When he woke up, he was alone in a large, dark room with a bright light shining on him. He called out, for someone must be listening, but no one replied. He called out again, then shouted, but no one came. He got angry and shouted, cursed and rocked his chair. His hands were tied to the back and his feet were tied to the legs of the metal chair and did not budge. He tried hard and long, but he could not move an inch. At long last, he noticed a small red light switch on, right next to the bright light glaring in his face. A voice spoke from somewhere behind that light, booming into the room, “Please state your name, age and occupation. Also state your reason for betraying your country.” Continue reading

The Death of the Author

there is, however, someone who understands each word in its duplicity and who, in addition, hears the very deafness of the characters speaking in front of him-this someone being precisely the reader.

via The Death of the Author by Roland Barthes Full Text, Downloads, Cliff Notes, and Essays.

 

This text, pointed to me by Dan on ADN (which was in response to this article posted there by Matthew) reflects what I believe about writing today – that in as much as we want to give meaning to the text in terms of the context of the author, the real meaning can only be derived by the reader himself. The same is true, in my book, about any art – paintings, sculptures etc, where it is not the artist’s life, times, societal pressures or addictions, that define the true meaning of the work, but the impressions it makes upon the viewer that truly reflect the value of the art. Continue reading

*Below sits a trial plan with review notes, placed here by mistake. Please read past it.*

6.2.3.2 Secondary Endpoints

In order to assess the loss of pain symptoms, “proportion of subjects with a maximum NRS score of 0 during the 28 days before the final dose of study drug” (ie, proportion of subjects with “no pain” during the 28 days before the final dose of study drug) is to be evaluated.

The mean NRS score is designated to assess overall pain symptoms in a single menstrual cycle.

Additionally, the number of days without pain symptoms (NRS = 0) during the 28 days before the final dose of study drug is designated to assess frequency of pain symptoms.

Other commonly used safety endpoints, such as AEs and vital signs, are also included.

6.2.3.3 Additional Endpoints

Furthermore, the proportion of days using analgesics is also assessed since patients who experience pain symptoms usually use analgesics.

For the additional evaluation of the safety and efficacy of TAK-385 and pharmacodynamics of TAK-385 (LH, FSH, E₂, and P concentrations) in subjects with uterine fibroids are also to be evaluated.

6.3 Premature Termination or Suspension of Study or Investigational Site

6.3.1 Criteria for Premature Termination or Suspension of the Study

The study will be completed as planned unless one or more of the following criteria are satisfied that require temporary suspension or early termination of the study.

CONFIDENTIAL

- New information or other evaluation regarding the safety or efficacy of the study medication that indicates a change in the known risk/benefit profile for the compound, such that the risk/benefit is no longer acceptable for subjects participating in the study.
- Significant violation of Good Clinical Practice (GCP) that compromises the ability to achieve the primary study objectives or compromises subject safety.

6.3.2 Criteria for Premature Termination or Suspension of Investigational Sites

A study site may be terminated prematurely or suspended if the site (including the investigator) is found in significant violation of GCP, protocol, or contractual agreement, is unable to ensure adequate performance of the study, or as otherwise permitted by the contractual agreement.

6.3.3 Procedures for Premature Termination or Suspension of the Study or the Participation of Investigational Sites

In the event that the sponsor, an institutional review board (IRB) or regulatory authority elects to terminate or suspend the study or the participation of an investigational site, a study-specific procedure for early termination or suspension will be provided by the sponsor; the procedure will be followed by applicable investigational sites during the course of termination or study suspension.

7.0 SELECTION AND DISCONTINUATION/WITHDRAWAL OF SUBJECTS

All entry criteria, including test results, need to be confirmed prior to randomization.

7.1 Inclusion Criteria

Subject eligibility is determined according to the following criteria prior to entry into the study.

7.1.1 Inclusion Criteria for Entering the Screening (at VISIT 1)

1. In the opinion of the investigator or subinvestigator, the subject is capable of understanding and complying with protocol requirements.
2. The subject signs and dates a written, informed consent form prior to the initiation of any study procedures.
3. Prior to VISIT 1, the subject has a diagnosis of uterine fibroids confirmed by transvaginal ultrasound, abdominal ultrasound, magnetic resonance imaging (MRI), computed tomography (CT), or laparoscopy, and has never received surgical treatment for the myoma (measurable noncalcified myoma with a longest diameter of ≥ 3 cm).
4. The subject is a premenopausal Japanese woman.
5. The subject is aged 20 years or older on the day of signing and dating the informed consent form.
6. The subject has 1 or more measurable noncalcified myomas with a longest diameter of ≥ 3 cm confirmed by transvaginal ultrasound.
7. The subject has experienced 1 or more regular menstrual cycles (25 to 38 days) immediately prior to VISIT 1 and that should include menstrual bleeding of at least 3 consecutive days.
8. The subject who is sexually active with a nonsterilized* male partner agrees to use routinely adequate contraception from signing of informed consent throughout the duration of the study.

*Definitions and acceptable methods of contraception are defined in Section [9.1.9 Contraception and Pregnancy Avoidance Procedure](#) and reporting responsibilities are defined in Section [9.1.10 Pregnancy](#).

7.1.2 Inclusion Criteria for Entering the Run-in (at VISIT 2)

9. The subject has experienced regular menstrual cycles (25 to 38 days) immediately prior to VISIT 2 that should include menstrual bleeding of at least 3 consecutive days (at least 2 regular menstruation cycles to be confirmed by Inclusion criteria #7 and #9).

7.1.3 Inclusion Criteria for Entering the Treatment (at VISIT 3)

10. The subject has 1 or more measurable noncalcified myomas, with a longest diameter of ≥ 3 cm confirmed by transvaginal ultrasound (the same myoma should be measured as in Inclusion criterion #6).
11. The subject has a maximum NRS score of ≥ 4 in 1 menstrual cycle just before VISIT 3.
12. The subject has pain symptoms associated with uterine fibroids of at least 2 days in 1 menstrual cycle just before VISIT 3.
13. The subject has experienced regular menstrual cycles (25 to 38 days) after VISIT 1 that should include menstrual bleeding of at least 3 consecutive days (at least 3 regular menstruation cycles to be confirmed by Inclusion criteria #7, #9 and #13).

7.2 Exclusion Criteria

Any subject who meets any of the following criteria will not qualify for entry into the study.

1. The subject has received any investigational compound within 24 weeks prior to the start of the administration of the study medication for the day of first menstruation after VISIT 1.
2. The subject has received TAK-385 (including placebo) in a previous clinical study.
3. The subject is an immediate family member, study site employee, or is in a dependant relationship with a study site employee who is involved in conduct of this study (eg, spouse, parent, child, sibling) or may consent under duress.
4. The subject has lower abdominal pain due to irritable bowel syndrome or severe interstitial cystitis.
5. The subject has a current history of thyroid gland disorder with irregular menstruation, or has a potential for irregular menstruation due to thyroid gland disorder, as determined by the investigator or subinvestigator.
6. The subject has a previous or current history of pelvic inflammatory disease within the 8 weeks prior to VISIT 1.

How to end a story about a war – Lessons from World War Z

So I saw World War Z a few days ago. It turned out to be a better story than I’d anticipated. I expected it to be either too soft or too macho, but it struck the right balance. After I finished the movie, I realized that there were some lessons in it for me, specifically, about writing fiction.

The story is about a war, a war against zombies. Quite simply, it’s a war that cannot be finished in one book, one film or even one lifetime. That reminds me, I have to compare this story to how Resident Evil handles war. Continue reading